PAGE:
“I just feel like I’m still being sentenced. I’m vulnerable because I’m now getting on; I’m 72 years of age. I would feel comfortable if I could have household contents insurance; I just want to insure the few bits and pieces I’ve got.
“I’ve been to a broker. The housing authority offer household insurance but they declined to insure me. I’ve been to Aviva, I’ve been to Direct Line. None of them will insure me because I have an unspent conviction. There are several politicians that have been to jail for fraud yet their convictions will be spent. Well mines never spent because it was a life sentence.
“How can I integrate with society if I can’t have household contents insurance. I feel like I’m missing. I think I should be treated as everyone else. I have been almost 30 years out of prison. I can get car insurance. I get travel insurance. Why can I not have household contents insurance? And why should I pay a higher premium? I think I should be treated just as Joe Bloggs in the street is treated, who’s 72 years of age, living in a local authority property and just gets on with life.” John
This case study is taken from a contribution to Radio 4’s Money Box in 2014 which was about insurance and convictions and which featured a contribution from Unlock.
Case study – Paul
Paul came out of prison after serving a 4 month sentence for theft. Luckily for Paul, he was able to move back home with his dad. Stable accommodation is a key factor in reducing the risk of people re-offending.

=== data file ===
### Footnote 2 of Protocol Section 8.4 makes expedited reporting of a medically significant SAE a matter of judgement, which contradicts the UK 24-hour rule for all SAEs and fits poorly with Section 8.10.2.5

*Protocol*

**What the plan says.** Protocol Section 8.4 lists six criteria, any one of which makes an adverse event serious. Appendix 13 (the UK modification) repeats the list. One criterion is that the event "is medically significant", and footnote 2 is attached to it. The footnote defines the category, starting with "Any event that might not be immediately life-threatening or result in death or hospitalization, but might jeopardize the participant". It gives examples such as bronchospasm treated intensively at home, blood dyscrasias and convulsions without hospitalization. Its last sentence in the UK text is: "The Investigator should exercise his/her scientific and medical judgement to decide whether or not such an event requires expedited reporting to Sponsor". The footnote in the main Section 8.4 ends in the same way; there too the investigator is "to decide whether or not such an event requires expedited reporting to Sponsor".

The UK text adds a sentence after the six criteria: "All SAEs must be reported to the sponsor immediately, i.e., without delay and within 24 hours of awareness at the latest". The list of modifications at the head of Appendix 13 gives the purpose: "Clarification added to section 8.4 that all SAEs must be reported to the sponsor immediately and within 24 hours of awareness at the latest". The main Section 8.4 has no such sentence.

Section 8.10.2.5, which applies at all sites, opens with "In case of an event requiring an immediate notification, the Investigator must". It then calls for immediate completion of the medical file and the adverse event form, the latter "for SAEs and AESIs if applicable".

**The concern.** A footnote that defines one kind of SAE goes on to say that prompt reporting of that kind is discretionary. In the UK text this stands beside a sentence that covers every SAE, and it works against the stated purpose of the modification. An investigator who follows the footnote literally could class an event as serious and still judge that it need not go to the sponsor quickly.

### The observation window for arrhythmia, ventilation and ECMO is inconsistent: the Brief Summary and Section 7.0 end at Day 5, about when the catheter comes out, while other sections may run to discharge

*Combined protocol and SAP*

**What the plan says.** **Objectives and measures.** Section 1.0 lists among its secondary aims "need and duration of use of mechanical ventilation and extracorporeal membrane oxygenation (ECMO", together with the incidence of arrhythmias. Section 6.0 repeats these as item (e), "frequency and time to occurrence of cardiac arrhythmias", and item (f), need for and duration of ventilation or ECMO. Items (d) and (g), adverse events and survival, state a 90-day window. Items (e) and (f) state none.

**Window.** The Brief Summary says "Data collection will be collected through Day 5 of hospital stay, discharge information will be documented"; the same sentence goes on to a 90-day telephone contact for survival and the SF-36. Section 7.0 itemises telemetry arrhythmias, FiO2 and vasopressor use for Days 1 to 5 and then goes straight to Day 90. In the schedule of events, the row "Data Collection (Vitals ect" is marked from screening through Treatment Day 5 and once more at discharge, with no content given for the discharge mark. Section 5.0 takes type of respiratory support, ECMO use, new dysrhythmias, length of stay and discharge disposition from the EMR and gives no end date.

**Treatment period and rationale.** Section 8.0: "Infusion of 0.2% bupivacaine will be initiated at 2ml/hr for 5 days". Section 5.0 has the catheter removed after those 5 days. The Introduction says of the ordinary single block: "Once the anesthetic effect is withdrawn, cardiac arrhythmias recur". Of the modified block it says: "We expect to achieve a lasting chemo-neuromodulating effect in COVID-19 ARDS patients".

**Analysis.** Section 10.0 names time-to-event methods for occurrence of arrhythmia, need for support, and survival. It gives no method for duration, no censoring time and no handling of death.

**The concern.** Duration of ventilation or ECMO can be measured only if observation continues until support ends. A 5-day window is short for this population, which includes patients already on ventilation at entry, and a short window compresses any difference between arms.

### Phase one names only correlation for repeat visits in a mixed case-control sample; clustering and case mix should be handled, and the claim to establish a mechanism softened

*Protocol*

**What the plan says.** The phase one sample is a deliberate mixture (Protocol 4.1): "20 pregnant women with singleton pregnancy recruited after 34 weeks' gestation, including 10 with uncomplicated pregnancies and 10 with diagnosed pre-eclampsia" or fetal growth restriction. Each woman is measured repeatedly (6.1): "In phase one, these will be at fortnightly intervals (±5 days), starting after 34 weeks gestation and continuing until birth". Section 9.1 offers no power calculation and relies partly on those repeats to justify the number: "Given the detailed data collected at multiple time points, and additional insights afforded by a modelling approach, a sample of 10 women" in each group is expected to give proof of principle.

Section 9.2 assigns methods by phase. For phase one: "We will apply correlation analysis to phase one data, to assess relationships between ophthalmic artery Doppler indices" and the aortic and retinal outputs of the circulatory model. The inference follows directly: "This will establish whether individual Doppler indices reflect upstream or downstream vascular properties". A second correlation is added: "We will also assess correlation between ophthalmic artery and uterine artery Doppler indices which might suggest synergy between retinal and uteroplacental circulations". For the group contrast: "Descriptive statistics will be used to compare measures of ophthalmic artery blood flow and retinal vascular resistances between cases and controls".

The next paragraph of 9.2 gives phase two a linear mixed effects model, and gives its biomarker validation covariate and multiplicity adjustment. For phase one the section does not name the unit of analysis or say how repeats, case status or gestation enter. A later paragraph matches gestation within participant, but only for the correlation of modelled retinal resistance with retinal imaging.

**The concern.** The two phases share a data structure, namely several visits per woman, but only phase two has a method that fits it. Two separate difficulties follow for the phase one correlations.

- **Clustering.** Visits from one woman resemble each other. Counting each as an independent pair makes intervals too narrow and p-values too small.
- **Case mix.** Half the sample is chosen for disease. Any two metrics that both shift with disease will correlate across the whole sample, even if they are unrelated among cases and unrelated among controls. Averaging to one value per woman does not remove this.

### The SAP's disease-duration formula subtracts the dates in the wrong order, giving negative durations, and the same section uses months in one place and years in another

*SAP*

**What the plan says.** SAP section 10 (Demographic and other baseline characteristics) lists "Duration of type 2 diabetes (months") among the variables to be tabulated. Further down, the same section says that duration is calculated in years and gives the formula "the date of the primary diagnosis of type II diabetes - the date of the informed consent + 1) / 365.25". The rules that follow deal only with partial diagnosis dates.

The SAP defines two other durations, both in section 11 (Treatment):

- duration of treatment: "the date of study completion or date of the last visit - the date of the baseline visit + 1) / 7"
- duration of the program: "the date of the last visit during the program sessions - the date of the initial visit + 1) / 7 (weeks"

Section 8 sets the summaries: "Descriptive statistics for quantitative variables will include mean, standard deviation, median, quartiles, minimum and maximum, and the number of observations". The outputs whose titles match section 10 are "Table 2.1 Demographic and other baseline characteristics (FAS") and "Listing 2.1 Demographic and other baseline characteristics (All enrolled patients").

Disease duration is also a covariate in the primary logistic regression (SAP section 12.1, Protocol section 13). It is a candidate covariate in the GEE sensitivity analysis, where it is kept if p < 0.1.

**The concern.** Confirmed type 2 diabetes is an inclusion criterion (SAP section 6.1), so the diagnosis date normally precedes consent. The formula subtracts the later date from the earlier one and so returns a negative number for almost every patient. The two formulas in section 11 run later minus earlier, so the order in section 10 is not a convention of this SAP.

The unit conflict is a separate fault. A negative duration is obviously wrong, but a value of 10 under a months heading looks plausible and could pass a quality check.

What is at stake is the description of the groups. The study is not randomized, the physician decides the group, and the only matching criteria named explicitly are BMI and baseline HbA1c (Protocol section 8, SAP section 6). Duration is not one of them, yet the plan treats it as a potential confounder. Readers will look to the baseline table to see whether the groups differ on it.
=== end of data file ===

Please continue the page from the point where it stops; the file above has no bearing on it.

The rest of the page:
Unfortunately, his dad didn’t realise the impact his son’s criminal record would have on his buildings insurance. When he came to renew his policy, he saw the details he’d provided about people living in the property – he’d previously said nobody had any unspent convictions. That had changed since his son returned home. When he told his insurers, they said they could no longer insure him and wouldn’t renew his policy. Suddenly, without buildings insurance, his mortgage
was at risk.
Paul’s sentence for theft was technically unspent under the Rehabilitation of Offenders Act 1974 and would remain that way for a further two years after the end of his full sentence. Major home insurers take a blanket policy towards people with unspent convictions – they simply don’t offer insurance to people with unspent convictions, without any consideration of how relevant it is.
When Paul got in touch with the Unlock helpline, it advised him where he stood. It informed him that his dad would need to disclose his son’s conviction while it was unspent and while he was still living there. Unlock also provided him with its list of specialist insurance brokers who can help people in these types of situations. When Unlock spoke to Paul a couple of weeks later, he said: